“A sweet depiction of companionship and creature comforts.” —Publishers Weekly
It’s the middle of the night, and two paper mice find adventure—and each other—as they explore their new home in this beautifully written, stunningly illustrated story of friendship.
With a snip and a clip, two paper mice are made. They are given names: Della and Ralph. Each alone, they explore their new house in the dark. Della dashes up the stairs; Ralph skitters through the dining room. There is so much to see and so much to discover!
But a big, dark house can be scary for those so small, until they find…each other.
Beautiful, cut-paper illustrations bring to life this lyrical story of adventure and friendship.
About the Author
Megan Wagner Lloyd’s debut picture book, Finding Wild, was called “sparkling” by Publishers Weekly, and her latest, Fort-Building Time, was called “playful reading fun” by Kirkus Reviews. Megan lives with her family in the Washington, DC, area. Visit her online at MeganWagnerLloyd.com.
Phoebe Wahl’s first picture book, Sonya’s Chickens, was the recipient of the Ezra Jack Keats Book Award for New Illustrator, as well as a Kirkus Reviews star, and was listed by School Library Journal, Kirkus Reviews, and Huffington Post as one of the best children’s books of the year. Her latest, Backyard Fairies, was called “delightful” by Kirkus Reviews. Phoebe graduated from Rhode Island School of Design in 2013 with a BFA in illustration and currently lives in Washington state. Learn more at PhoebeWahl.com.
“With a snip and a clip,/ and a clip and a snip” an elderly woman and a girl craft two paper mice from a security-lined envelope and a sheet of white paper. The mice, christened Ralph and Della, are “placed between the pages/ of two books, pressed flat, and put away.” After the house settles into sleep, the mice awaken from their literary slumber and, each unaware of the other, explore the quiet house, dashing across piano keys, investigating the pantry, and, just like Hunca Munca before them, discovering a perfectly sized dollhouse. It’s only when Della spots Ralph drying himself in front of the fireplace’s embers and saves him from an errant spark that the mice truly begin to enjoy their nocturnal adventures: “Out into the darkness they’d each ventured—alone—/ and found true comfort: a friend.” Wahl creates a comfortably cluttered domicile and a visually engaging nighttime playground in layered illustrations populated with patterned textures and cozy details—clothes dry near the fireplace, and a well-stocked pantry promises fulfillment. Quiet and unpretentious, this simple story of charmed mice offers a sweet depiction of companionship and creature comforts. — Publishers Weekly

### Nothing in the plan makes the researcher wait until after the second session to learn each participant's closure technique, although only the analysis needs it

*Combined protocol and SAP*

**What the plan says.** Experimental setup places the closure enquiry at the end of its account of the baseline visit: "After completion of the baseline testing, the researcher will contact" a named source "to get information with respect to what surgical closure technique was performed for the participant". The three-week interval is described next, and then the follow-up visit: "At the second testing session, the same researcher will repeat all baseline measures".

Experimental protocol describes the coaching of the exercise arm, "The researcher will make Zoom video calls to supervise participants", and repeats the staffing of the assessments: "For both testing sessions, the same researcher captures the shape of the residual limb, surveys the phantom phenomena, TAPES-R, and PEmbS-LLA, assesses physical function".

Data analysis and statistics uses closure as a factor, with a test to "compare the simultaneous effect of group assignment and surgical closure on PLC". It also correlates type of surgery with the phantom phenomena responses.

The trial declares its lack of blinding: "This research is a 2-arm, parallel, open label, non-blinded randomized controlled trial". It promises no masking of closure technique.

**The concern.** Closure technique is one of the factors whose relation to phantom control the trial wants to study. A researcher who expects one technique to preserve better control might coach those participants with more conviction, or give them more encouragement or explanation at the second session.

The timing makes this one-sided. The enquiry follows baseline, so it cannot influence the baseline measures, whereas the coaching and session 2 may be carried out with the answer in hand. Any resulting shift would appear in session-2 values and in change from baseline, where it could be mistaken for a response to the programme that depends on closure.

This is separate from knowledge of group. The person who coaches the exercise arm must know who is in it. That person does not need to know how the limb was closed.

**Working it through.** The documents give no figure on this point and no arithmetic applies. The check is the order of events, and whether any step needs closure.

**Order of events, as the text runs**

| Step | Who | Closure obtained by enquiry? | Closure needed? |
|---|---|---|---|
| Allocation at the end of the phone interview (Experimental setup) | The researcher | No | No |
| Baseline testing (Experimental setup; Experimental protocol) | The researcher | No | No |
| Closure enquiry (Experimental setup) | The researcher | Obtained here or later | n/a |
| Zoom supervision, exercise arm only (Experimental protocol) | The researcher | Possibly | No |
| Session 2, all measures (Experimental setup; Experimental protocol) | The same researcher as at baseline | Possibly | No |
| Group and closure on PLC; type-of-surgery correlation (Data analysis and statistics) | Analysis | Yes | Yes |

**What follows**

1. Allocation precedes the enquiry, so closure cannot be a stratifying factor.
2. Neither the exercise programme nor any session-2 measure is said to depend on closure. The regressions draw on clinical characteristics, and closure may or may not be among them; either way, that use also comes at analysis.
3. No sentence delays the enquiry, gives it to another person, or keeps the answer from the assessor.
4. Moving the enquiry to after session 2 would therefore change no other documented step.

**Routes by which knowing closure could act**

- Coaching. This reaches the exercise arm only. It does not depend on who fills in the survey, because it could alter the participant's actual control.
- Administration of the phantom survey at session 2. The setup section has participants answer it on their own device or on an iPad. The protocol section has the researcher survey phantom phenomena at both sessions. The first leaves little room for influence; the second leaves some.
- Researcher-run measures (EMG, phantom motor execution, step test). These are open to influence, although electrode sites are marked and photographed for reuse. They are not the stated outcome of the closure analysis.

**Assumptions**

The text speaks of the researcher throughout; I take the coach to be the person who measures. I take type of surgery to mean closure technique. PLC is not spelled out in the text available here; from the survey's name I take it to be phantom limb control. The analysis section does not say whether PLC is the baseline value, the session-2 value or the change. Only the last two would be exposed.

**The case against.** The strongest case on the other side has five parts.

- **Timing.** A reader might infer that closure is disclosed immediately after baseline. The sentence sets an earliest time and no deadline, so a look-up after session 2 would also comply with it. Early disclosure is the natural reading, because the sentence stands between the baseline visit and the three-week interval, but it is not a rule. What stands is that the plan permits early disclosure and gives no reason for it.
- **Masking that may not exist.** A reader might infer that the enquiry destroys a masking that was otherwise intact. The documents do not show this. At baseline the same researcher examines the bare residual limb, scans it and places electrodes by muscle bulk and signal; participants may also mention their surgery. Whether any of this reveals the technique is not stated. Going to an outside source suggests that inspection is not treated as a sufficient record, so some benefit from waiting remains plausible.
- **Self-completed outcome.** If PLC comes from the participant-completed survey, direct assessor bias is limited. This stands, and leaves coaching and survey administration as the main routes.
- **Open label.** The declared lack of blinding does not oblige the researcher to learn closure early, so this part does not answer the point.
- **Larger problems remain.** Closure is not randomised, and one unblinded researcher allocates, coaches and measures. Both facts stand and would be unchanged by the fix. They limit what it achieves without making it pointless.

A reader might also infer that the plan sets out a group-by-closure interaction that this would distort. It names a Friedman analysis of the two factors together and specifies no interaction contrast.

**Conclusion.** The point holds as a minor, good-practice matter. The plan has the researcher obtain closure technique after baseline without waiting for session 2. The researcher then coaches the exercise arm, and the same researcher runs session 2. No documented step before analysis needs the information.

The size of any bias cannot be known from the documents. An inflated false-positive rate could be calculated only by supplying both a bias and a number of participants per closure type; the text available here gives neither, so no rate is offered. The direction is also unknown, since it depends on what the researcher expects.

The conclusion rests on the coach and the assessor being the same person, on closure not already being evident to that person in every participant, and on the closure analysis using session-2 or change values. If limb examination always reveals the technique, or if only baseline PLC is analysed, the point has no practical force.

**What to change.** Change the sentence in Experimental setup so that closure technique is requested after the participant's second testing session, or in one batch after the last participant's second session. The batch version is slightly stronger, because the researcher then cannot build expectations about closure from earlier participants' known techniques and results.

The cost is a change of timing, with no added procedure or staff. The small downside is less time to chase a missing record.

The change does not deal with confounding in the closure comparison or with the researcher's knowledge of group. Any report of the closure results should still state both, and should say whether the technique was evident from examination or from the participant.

Playful language with a cheery rhythm describes their adventures and occasionally reveals their thoughts. Della is delighted to discover a dollhouse (and clothes). Ralph explores the kitchen and sets his sights on a loaf of bread. Once the two mice meet, their enjoyment multiplies. The illustrations are dark, befitting the nighttime setting. Created with both physical (watercolor and cut paper) and digital media, the repeating elements, worn-looking textures, and a limited palette of mostly reds, blues, and purples combine to resemble traditional block printing. There are plenty of details to pore over as the mice explore. Humorous touches include a face-to-face meeting between Della and a rubber duck and a "Cap Caraway" album cover, among others. . . . May wind up being a favorite—and even inspire some artwork of their own. — Kirkus Reviews